(in)sanity: reading prelude to christopher

Hello friendly readers,

This is a very exciting post. This is the review of my final university set text. After this book, I no longer have assigned novels or books to read. At last count I am eleven weeks and 4,200 words away from completing my degree and graduation so fun times ahead.

So without any further rambling, here are my thoughts on Eleanor Dark’s Prelude to Christopher.

This was the first Australian book I have read that didn’t revolve entirely around the Australian landscape or setting in some way or another. Although there are obvious elements of Australian culture and values, for me it was significantly different to all the other Australian literature I have read.

The basis of the book is the exploration of hereditary mental illness and insanity. The main questions posed are whether mental illness is hereditary and can be passed on through genetics, whether being told you’re mentally ill can result in making you mentally ill and whether there is a way of breaking the cycle of events around you.

Although the discussions of eugenics may seem a little confronting and worrisome, the novel was written before World War II, an important factor to keep in mind while reading. In this sense, Dark effectively captures some of the discussions and opinions occurring in Australia and other countries during the period.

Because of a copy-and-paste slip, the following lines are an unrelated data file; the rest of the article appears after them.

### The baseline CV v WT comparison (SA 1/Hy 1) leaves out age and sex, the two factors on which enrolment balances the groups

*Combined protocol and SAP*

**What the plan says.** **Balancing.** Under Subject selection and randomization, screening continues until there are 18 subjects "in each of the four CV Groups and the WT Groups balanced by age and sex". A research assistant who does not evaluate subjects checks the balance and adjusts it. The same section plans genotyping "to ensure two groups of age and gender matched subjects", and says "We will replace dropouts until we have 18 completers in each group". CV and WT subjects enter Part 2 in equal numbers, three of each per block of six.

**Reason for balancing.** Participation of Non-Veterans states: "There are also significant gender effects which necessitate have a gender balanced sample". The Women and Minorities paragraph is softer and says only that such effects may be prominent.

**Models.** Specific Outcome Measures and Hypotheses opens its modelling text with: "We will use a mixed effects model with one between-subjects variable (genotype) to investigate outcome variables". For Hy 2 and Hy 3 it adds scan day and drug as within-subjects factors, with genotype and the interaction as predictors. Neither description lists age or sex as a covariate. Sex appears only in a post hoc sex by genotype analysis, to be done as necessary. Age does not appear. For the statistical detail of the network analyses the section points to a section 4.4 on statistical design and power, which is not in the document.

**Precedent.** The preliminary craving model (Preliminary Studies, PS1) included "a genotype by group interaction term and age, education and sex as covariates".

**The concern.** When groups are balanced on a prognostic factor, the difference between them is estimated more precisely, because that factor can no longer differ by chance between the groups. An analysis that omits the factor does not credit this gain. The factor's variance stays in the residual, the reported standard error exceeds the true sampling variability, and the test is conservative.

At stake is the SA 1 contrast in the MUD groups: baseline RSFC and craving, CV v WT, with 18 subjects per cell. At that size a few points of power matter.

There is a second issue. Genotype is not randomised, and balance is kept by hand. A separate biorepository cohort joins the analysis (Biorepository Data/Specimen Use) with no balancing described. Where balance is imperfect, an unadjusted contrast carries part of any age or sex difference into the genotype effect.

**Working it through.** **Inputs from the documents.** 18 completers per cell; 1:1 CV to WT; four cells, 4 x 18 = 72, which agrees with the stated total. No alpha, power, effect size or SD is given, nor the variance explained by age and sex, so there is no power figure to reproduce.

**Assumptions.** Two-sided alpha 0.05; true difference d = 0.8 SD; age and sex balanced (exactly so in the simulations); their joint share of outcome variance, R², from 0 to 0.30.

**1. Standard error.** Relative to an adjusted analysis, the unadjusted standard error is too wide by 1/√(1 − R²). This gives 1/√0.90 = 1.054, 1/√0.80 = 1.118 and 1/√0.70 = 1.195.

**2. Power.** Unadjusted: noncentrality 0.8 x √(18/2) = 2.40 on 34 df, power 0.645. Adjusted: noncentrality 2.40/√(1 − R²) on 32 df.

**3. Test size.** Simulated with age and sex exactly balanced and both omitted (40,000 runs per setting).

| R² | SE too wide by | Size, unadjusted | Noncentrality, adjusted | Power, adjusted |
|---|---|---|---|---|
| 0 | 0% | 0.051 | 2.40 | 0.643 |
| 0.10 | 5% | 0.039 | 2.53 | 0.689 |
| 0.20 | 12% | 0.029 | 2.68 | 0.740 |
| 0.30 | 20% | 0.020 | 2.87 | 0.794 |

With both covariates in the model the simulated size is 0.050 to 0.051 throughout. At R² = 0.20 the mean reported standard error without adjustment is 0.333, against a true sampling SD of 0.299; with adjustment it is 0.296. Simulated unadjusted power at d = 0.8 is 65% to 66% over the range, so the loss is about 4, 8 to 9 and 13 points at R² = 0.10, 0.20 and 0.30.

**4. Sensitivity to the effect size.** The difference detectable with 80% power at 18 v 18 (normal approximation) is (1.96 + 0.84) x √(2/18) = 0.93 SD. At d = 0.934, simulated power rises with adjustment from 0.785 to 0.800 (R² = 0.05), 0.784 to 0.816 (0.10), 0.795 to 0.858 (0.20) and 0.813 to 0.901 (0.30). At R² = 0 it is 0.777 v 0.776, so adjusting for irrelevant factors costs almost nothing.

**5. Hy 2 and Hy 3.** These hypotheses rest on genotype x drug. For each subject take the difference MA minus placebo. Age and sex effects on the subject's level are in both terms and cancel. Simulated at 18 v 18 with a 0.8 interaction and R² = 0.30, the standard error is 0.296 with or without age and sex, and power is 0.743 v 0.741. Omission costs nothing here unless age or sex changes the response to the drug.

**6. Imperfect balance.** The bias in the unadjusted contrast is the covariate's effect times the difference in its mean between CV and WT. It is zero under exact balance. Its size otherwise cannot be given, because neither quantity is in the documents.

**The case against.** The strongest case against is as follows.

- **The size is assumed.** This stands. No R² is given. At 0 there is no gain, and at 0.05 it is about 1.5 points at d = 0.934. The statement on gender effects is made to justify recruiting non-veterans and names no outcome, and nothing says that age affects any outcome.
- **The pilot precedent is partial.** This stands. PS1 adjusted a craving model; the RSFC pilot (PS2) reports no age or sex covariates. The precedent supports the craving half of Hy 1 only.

The novel, similar to the writings of Virginia Woolf and James Joyce, takes place over a short amount of time, just four days. This works as Dark intersperses the present with the past to create an interesting collage of stories, characters and events. It also means the story ends up with an interesting crime/mystery fiction feel as the reader tries to put the pieces together.

The novel reflects on a variety of characters, their lifestyles and circumstances and the ways in which these impact and inform their mental and emotional stability. Overall, it represents the shifting ideologies and new ideas that were forming in Australia and other countries in the period before WWII.

It was a very enjoyable read and I was completely drawn into the world and characters, even questioning my own mental stability at times. It has changed my perspective on contemporary and pre-war Australian literature and greatly improved my outlook for the remainder of the course.

From the internet friend who has stopped questioning her mental stability (coz we all know there are a few bits missing),

The Cat


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